During that time the Soviet Union dissolved. (The cosmonaut aboard Mir at the time, Sergei Krikalev, is sometimes known as "the last Soviet citizen" as a result.) The long-lived Mir hosted every record-setting visitor in long-duration spaceflight. Physician Valeri Polyakov lived aboard Mir for a bit over 437 days, still the record. [Most Extreme Human Spaceflight Records]
During the Shuttle-Mir Program (1994-1998), even American astronauts visited the station. As the station aged, it developed numerous problems including an infamous onboard fire. Planning for the International Space Station eventually overtook Mir's resources, and it deorbited in 2001. Concerns about space debris again alarmed many, but the pieces of Mir fell harmlessly into the southern Pacific Ocean.
NEXT: Tiangong 1, China's 1st Space Lab
Tiangong 1 (China)
The newest space station, China's Tiangong 1 ("Heavenly Palace"), consists of a single-module design launched on Sept. 29, 2011. The space lab measures 34 feet (10.4 meters) long and 11 feet (3.35 meters) wide. So far the station has hosted two spacecraft, Shenzhou 8 , an uncrewed ship, and Shenzhou 9, which carried the first three crewmembers to visit the station, including China's first female taikonaut. A third mission, Shenzhou 10, is planned for sometime between June and August of 2013. [See photos of China's Tiangong 1 space lab]
As Tiangong 1 is largely considered a prototype for a larger station, it is expected to be deorbited in 2013 after two years of operation.
NEXT: International Space Station
International Space Station (15 Countries)
The International Space Station (ISS) represents one of humanity's greatest achievements, being the most complex engineering project in history and the largest human structure in space, coming at a cost of $100 billion dollars. Fifteen countries in five different space agencies, including NASA, Russia's Federal Space Agency, the European Space Agency, the Canadian Space Agency and the Japan Aerospace Exploration Agency, cooperated to create this flying space laboratory. [See the ISS from the Inside Out (Infographic)]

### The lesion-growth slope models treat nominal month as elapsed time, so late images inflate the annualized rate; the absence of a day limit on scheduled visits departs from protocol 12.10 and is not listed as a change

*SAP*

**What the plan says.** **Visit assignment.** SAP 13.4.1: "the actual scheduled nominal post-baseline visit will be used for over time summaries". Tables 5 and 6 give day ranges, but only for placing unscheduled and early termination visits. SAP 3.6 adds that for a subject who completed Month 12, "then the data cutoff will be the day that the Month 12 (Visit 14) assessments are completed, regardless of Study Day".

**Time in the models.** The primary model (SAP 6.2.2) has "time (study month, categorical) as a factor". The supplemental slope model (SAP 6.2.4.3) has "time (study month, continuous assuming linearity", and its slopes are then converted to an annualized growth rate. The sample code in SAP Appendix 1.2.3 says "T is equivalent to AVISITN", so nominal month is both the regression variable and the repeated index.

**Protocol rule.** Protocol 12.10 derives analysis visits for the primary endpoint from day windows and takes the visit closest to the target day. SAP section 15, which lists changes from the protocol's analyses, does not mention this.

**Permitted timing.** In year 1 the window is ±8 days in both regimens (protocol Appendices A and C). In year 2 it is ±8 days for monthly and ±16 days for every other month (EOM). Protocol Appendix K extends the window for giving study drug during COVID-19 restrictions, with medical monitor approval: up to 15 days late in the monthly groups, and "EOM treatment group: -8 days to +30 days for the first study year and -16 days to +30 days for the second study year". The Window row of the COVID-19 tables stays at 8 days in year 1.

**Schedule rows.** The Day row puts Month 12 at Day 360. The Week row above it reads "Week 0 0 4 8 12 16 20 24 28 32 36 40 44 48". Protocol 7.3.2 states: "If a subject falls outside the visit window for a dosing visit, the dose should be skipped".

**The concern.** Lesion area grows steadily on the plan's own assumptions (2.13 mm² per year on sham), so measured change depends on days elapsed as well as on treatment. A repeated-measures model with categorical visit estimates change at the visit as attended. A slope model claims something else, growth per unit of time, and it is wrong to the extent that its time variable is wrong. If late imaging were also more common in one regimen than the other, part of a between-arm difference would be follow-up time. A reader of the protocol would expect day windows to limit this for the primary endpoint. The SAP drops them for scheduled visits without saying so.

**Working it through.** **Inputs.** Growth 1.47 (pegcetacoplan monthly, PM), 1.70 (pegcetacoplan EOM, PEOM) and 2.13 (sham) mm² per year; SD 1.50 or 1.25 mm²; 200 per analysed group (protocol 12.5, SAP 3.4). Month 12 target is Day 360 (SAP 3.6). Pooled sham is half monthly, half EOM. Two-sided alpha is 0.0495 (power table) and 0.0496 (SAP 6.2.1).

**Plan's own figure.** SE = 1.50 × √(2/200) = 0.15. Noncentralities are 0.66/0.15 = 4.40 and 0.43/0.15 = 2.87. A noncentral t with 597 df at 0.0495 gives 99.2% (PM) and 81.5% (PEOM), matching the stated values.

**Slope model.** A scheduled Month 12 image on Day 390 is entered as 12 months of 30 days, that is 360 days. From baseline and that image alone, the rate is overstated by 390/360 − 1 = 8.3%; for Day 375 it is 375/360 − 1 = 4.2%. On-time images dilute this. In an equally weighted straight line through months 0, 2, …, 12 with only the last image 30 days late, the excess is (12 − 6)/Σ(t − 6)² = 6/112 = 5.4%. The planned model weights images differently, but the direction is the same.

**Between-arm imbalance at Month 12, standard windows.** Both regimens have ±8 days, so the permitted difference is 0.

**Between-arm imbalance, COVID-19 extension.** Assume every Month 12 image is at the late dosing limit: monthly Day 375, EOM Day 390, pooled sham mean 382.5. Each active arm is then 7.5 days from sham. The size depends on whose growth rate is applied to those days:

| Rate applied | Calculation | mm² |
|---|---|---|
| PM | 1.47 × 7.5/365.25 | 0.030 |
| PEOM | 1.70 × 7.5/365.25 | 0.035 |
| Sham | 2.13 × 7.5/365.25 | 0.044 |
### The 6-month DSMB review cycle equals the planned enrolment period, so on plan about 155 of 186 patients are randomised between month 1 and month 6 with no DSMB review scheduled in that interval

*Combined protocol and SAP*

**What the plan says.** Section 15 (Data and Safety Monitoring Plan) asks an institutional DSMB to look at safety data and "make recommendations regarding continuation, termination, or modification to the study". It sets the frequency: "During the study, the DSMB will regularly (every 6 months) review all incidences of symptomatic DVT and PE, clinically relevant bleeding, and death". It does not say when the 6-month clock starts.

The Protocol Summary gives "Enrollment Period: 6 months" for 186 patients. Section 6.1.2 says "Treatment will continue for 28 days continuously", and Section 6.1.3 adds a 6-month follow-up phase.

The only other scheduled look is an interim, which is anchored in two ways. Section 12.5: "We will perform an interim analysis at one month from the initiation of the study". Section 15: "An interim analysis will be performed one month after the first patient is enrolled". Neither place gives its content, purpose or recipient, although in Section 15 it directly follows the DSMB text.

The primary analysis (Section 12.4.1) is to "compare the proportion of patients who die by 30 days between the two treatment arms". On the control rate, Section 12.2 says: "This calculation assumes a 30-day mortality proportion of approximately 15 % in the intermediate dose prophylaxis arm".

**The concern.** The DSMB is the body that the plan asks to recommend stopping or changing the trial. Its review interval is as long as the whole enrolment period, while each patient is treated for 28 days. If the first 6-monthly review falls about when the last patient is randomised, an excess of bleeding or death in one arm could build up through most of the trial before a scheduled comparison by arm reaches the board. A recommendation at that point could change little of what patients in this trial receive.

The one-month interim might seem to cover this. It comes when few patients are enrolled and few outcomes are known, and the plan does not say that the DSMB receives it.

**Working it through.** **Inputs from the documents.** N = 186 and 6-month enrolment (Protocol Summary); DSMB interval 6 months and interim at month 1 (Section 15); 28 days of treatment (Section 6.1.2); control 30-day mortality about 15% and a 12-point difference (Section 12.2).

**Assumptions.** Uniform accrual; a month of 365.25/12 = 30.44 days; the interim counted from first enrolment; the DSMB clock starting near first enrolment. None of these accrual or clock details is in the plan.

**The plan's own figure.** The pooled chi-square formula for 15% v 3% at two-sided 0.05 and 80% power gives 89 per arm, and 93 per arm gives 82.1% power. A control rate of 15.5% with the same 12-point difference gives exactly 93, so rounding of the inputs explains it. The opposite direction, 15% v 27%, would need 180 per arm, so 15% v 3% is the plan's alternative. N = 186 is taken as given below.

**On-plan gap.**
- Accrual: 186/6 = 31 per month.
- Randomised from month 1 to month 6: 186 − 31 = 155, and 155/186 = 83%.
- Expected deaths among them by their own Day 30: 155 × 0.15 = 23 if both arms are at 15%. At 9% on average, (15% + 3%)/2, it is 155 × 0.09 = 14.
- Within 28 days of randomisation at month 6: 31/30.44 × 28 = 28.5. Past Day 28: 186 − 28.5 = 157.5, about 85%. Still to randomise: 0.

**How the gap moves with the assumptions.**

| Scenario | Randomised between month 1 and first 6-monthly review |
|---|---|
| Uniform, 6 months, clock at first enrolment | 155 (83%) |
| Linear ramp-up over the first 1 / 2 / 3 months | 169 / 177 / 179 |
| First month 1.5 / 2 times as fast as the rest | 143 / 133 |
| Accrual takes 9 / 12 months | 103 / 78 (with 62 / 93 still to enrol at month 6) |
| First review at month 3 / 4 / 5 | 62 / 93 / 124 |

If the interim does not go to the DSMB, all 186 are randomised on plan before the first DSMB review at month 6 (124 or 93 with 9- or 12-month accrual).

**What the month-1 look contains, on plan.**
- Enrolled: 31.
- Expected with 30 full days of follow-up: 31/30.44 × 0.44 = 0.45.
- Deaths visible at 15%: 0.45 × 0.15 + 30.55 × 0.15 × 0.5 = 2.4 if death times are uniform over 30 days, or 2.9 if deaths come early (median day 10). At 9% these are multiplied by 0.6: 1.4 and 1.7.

Built in sections, the station began in 1998 with the launch of Russia's Zarya's module. Today it spans the area of an American football field, possessing numerous pressurized and unpressurized modules. [Rare Photos: Space Shuttle at Space Station]
Humans have continuously occupied the International Space Station since Nov. 2, 2000. In that time, 204 individuals have visited it. As of July 2012, 125 vehicles have launched to the space station since the launch of the first module: 81 Russian vehicles, 37 space shuttle missions, the U.S. SpaceX Dragon commercial vehicle (several missions), three European and three Japanese vehicles. The first crews consisted of three-person teams, dropping to two after the Columbia shuttle disaster, but as of 2009, six people can stay aboard the station at one time. Two Russian Soyuz modules remain docked to the station for crew departures.
The ISS receives commands from mission control centers in Houston or Moscow. The station has funding to operate through 2020, though it may remain capable of usefulness through 2028. [Video Show: See Inside the International Space Station]